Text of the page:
0timtyler10yOnly if they are built to want individuality. We will probably start of with collective systems - because if you have one agent, it is easy to make another one the same, whereas it is not easy to make an agent with a brain twice as big (unless you are trivially adding memory or something). So: collective systems are easier to get off the ground with - they are the ones we are likely to build first. You can see this in most data centres - they typically contain thousands of small machines, loosely linked together. Maybe they will ultimately find ways to plug their brains into each other and more comprehensively merge together - but that seems a bit further down the line.
0NancyLebovitz10yI was concerned that synthetic agents might become so similar to each other that the advantages of different points of view would get lost. You brought up the possibility that they might start out very similar to each other.
0timtyler10yIf they started out similar, such agents could still come to differ culturally. So, one might be a hardware expert, another might be a programmer, and another might be a tester, as a result of exposure to different environments. However, today we build computers of various sizes, optimised for various different applications - so probably more like that.
0NancyLebovitz10yThere's a limit to how similar people can be made to each other, but if there are efforts to optimize all the testers (for example), it could be a problem.
0timtyler10yWell, I doubt machines being too similar to each other will cause too many problems. The main case where that does cause problems is with resistance to pathogens - and let's hope we do a good job of designing most of those out of existence. Apart from that, being similar is usually a major plus point. It facilitates mass production, streamlined and simplified support, etc.
0asr10yYes. As tim points out below, the main thing that programmers are taught is "self-modifying programs are almost always more trouble than they're worth -- don't do it." My hunch is that self-modifying AI is far more likely to crash than it is to go FOOM, and that non-self-modifying AI (or AI that self-modifies in very limited ways) may do fairly well by comparison.
0Zetetic10yMy understanding was that the CEV approach is a meta-level approach to stable self improvement, aiming to design code that outputs what we would want an FAI's code to look like (or something like this). I could certainly be wrong of course, and I have very little to go on here, as the Knowability of FAI and CEV are both more vague than I would like (since, of course, the problems are still way open) and several years old, so I have to piece the picture together indirectly. If that interpretation is correct it seems (and I stress that I might be totally off base with this) that stable recursive self-improvement over time is not the biggest conceptual concern, but rather the biggest conceptual difficulty is determining how to derive a coherent goal set from a bunch of Bayesian utility maximizers equipped with each individual person's utility function (and how to extract each person's utility function), or something like that. A stable self-improving code would then (hopefully) be extrapolated by the resulting CEV, which is actually the initial dynamic.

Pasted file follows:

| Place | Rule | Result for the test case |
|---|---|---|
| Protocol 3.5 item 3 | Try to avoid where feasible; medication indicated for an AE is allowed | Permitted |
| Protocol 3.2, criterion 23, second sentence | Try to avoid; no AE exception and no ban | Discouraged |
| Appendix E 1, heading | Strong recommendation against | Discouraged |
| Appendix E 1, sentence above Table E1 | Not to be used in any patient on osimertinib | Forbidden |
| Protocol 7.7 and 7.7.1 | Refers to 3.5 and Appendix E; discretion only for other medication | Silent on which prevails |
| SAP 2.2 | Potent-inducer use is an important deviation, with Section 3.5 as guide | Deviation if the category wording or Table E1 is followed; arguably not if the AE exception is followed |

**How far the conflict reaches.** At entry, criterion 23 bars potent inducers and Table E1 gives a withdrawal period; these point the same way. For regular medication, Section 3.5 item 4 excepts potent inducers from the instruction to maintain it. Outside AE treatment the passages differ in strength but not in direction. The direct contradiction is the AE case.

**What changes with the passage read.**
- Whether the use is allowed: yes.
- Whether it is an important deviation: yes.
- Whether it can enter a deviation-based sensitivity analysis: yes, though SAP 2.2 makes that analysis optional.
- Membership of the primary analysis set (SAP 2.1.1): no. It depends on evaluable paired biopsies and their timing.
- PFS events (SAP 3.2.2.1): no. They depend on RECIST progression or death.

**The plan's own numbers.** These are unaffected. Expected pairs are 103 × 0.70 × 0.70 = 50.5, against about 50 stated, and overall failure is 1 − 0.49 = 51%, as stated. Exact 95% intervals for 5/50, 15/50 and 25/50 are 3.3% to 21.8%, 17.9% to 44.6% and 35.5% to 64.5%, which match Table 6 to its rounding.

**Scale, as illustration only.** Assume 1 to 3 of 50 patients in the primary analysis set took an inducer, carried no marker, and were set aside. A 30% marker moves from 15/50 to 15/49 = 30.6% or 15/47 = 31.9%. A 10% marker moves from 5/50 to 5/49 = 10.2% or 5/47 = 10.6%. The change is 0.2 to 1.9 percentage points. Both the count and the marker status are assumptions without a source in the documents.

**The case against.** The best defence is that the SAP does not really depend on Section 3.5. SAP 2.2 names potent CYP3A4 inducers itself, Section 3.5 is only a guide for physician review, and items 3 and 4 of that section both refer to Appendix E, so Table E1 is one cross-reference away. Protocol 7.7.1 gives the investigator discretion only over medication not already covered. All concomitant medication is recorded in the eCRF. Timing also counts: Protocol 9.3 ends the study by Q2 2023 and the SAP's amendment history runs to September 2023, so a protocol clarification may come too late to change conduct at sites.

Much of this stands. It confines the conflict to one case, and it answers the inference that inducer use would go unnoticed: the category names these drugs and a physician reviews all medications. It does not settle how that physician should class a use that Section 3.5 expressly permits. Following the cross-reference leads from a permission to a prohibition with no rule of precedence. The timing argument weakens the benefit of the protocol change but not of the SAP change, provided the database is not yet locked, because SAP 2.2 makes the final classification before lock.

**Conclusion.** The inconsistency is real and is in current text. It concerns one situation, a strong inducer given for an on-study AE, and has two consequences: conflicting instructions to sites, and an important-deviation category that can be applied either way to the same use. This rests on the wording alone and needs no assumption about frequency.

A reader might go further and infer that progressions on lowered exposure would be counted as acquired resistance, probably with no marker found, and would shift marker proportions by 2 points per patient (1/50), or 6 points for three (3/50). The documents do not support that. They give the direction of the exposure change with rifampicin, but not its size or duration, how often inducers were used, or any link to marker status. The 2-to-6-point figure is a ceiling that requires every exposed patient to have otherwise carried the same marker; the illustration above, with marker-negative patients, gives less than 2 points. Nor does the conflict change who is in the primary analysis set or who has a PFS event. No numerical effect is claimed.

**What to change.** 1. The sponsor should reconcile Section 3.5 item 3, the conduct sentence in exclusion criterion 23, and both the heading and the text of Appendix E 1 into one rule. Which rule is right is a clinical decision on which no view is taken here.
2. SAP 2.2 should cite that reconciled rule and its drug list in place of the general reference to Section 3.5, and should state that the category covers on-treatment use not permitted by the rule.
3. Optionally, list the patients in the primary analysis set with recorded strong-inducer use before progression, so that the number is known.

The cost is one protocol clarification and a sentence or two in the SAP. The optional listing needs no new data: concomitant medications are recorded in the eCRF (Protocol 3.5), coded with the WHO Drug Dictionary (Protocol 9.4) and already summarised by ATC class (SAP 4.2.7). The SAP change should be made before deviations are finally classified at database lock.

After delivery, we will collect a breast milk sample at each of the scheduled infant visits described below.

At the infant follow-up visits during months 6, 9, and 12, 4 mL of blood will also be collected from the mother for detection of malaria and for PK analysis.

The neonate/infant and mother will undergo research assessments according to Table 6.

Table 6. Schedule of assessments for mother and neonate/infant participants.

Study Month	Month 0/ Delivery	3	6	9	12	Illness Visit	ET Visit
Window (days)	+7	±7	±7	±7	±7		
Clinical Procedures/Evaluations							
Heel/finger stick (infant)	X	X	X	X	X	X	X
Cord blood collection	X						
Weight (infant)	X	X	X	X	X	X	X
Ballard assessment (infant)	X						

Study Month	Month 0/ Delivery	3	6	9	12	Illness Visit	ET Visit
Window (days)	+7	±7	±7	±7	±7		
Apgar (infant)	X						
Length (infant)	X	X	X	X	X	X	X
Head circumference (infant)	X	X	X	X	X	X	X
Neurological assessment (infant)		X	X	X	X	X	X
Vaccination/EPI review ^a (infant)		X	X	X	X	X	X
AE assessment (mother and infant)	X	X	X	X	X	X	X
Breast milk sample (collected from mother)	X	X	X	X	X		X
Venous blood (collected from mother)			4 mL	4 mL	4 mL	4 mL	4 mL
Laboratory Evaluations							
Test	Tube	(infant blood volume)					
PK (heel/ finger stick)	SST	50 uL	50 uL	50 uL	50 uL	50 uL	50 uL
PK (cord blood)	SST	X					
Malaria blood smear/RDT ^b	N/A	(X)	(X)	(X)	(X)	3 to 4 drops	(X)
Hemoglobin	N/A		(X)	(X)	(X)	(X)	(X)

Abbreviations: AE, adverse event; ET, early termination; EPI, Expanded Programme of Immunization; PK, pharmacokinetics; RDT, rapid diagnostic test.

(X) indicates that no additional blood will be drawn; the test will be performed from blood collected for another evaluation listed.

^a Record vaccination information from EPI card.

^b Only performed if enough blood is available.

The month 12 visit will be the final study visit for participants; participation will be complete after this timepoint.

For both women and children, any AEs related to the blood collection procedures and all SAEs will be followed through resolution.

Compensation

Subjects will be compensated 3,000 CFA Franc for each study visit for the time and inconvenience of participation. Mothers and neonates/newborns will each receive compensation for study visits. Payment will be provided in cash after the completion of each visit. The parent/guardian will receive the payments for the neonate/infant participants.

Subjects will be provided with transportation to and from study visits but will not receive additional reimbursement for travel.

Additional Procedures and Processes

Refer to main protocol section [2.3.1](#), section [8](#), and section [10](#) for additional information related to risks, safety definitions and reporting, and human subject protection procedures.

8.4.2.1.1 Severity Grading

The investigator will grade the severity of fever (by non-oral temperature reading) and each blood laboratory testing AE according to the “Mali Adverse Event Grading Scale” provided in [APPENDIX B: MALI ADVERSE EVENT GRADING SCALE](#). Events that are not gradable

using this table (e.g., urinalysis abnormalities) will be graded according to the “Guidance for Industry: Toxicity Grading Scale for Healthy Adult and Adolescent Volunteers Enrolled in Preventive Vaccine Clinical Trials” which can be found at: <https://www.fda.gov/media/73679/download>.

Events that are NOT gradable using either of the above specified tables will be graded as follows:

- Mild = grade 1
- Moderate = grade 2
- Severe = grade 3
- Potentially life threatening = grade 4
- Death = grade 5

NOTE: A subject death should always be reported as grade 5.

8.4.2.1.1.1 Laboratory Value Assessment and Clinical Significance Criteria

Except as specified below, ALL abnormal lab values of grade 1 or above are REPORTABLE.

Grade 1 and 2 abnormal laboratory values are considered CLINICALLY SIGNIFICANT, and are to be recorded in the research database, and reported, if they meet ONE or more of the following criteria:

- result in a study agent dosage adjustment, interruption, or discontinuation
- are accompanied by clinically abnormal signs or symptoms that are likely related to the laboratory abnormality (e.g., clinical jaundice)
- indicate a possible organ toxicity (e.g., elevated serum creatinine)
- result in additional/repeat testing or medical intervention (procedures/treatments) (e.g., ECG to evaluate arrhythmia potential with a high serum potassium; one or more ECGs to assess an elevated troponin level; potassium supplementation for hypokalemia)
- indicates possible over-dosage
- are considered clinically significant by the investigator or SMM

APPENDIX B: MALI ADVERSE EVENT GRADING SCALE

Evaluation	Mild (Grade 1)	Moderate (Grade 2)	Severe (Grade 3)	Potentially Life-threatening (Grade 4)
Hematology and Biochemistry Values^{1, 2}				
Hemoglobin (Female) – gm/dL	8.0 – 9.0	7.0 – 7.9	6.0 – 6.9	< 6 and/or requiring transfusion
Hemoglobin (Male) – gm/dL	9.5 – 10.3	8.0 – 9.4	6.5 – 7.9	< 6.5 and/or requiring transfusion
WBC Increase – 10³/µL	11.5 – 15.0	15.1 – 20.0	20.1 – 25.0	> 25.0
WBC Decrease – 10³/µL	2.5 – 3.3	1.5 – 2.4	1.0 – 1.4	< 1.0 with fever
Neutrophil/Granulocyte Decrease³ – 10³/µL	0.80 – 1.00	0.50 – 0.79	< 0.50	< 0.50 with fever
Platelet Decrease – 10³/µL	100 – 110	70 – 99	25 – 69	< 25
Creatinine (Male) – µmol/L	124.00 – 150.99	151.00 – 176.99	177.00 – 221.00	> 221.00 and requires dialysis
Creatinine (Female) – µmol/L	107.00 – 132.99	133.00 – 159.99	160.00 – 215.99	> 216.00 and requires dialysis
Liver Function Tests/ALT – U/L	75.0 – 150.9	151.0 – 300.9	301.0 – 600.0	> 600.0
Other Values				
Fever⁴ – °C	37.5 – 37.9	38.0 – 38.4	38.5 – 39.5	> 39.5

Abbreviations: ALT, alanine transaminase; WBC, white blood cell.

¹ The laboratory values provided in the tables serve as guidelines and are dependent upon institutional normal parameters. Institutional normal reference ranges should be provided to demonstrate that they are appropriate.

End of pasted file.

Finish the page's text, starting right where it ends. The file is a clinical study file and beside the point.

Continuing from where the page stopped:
0asr10yMy comment wasn't directed towards CEV at all -- CEV sounds like a sensible working definition of "friendly enough", and I agree that it's probably computationally hard. I was suggesting that any program, AI or no, that is coded to rewrite critical parts of itself in substantial ways is likely to go "splat", not "FOOM" -- to degenerate into something that doesn't work at all.
0[anonymous]10yThis sounds like decision theory stuff that Eliezer and others are trying to figure out.

...if there were a 100 good papers in about it in the right journals;

Just one paper (AI safety or FAI design)...I will be very impressed. I will donate a minimum of $10 ($20 for a technical paper on FAI design) per peer-reviewed research paper per journal to the SIAI.

I doubt I'll have to donate even once within the next 50 years. But I would be happy to be proven wrong.

8CarlShulman10yThere are some of those in the works, but note that the Future of Humanity Institute converts funds into research papers on these topics as well (Nick Bostrom is working on an academic book now which pretty comprehensively summarizes the work of folk around SIAI). FHI accepts donations [], and estimates a cost of about $200k (USD, although currency swings may have changed this number) per 2 year postdoc, including travel, share of overhead and administrative costs, conferences, journal fees, etc. As part of Oxford, they have comparative advantage in hiring academics and lending prestige to the work. You can look at their research record on their website and assess things that way.